In a veiled threat, former chief of Turkey’s National Police Intelligence warned that the festering Syrian conflict would have undesired consequences and ramifications for Turkey’s Jewish community.
“I request from Israelis/Jews: It would be a pity if what is happening in Syria eventually takes reflection on Jewish citizens in Turkey! That fire could not be extinguished…” Sabri Uzun, who served as chief of police special forces and police intelligence in the 1990s, wrote on Twitter.
He added: “It would be a pity to 1492/2018=526 years of our shared destiny.”
İsraillilerden/ Yahudilerden rica ediyorum:
Suriye’de yaşananlar er/geç Türkiye’deki Yahudi yurttaşlarımıza yansırsa YAZIK OLUR!
Söndürülemez o yangın…
1492/2018=526 yıllık kader birliğimize yazık olur..
— Sabri Uzun (@SabriUzun28) January 17, 2018
His remarks sparked outrage on social media. His vague statement, which was read as a threat against Turkey’s already diminished Jewish community, prompted a call from the community leaders to clarify his words.
In a statement released on Twitter, Turkey’s leading Jewish community urged Mr. Uzun to contact with Turkish authorities to share his concerns and information to prevent new potential September 6-7 pogroms, which targeted non-Muslim minorities in 1955.
Sn @SabriUzun28 bunu bir tehdit olarak değil öngörünüz olarak anlamak isterken, bu öngörünüzü biz Yahudi 🇹🇷 yurttaşlarına yansıtacak güçleri gecikmeden @TC_icisleri @suleymansoylu @adalet_bakanlik @abdulhamitgul e acilen ihbar ederek olası 6-7 Eylül’leri önlemenizi bekliyoruz. https://t.co/567Qi6YrHj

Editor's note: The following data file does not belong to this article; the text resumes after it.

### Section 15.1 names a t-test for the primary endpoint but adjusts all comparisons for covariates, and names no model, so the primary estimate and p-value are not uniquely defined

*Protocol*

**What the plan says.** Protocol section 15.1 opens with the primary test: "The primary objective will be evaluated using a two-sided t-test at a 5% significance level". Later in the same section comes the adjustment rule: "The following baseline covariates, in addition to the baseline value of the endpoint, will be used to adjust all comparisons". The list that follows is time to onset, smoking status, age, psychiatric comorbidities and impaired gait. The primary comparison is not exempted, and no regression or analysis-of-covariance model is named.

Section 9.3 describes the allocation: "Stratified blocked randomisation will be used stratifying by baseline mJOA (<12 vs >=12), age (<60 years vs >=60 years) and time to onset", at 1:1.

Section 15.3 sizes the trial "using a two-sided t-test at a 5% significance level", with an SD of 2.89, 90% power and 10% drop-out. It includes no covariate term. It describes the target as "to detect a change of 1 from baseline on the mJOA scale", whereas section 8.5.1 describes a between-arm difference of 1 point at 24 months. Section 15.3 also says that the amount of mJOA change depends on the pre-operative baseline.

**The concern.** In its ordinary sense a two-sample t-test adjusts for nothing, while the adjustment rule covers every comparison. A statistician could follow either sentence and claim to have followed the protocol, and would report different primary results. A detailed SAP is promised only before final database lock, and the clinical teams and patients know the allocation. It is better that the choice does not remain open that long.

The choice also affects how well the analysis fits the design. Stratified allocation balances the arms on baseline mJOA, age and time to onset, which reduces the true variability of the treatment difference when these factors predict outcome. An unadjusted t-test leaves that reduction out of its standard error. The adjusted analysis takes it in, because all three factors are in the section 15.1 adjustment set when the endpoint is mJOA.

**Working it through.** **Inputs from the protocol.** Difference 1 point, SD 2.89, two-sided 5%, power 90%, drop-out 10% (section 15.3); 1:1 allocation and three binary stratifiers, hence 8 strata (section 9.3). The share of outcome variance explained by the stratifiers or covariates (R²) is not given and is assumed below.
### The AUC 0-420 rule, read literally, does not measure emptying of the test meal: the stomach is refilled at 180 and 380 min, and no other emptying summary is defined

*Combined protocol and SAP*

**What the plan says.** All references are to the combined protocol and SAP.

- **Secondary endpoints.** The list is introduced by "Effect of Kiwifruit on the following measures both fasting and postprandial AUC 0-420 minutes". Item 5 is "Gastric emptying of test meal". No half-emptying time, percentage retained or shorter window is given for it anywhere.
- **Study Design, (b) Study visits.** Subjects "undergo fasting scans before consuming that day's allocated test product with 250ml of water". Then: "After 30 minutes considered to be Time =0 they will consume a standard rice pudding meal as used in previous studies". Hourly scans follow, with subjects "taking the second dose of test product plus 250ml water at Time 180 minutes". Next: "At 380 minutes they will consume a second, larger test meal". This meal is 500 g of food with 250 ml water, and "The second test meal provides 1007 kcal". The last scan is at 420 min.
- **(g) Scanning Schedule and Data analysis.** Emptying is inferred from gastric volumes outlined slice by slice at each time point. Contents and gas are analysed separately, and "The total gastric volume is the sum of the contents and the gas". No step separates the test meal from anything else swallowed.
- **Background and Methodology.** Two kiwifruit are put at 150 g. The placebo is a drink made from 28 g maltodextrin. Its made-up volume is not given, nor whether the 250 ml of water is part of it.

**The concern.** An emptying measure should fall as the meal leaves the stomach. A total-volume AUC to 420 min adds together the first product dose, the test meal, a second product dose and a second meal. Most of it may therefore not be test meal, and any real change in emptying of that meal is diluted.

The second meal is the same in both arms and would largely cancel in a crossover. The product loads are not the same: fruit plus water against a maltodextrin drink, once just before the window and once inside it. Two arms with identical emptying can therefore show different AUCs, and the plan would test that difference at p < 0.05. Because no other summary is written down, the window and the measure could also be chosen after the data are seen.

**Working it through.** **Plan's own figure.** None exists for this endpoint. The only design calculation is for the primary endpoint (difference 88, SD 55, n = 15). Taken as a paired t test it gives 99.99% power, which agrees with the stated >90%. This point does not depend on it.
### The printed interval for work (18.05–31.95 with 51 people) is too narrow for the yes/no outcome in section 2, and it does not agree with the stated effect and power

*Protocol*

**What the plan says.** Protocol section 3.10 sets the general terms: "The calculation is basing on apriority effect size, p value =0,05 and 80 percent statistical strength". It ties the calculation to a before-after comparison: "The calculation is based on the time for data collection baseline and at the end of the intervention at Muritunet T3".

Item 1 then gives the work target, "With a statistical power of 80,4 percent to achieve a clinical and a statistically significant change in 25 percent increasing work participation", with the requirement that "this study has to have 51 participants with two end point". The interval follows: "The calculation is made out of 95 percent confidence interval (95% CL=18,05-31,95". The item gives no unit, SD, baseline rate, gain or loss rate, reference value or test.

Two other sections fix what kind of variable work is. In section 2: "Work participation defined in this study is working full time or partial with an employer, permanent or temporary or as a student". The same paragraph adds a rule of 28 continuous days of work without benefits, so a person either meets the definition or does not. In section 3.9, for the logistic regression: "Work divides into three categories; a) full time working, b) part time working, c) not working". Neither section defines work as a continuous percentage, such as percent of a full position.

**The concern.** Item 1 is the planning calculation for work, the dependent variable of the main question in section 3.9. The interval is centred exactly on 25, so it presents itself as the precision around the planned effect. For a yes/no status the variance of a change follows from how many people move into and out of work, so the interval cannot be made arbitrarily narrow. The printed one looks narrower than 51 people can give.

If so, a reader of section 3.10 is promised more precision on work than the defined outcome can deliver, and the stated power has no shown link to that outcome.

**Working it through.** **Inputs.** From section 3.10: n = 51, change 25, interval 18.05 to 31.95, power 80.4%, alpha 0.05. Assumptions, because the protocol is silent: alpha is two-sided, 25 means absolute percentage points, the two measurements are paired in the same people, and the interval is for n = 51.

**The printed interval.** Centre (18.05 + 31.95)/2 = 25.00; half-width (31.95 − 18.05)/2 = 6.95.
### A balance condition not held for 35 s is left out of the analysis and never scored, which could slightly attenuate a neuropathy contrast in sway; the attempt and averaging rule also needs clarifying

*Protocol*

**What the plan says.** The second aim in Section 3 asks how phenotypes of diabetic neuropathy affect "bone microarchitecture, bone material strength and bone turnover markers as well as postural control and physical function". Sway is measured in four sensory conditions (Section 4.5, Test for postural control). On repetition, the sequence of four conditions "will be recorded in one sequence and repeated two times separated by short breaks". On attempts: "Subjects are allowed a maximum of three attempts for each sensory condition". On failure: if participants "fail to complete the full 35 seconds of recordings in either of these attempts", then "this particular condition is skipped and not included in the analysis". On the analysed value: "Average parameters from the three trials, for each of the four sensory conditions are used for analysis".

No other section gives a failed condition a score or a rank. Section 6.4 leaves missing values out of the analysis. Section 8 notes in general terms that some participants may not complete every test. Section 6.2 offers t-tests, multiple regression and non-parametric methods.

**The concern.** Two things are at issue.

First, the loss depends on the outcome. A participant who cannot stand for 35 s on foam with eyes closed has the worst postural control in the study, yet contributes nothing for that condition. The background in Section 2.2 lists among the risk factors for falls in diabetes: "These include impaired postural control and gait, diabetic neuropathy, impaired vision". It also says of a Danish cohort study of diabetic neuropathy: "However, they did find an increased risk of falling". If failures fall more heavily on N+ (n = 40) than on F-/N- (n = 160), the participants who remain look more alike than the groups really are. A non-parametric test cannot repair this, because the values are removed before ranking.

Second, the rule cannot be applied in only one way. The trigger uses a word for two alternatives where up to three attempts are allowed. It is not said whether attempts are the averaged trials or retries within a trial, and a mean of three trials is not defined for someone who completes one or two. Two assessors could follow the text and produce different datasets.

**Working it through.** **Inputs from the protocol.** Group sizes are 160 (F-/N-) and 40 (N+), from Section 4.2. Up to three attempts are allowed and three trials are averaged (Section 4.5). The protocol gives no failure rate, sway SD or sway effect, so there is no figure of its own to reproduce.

— Türk Yahudi Toplumu (@tyahuditoplumu) January 16, 2018
Mr. Uzun is recently aligned with President Recep Tayyip Erdogan. He briefly served in jail over his links to paramilitary groups and gendarmerie intelligence for clandestine operations against outlawed Kurdish rebels and political activists in southeastern Turkey in the late 1990s.
During the rise of Ottoman Empire, the Sultan issued a proclamation that opened the doors of Empire to Spanish Jews who escaped persecution at the hands of Spanish Catholics in 1492 following the fall of Granada and Islamic Andalusia.
Though Turkey has not had a politically-driven anti-semitism problem, individual remarks by some politicians reveal risks of hate speech toward Jewish citizens.
The tide of anti-semitism found a breeding ground in Turkey after U.S. President Donald J. Trump‘s move to recognize Jerusalem as Israel’s capital. President Erdogan led an Islamic summit to denounce the decision.
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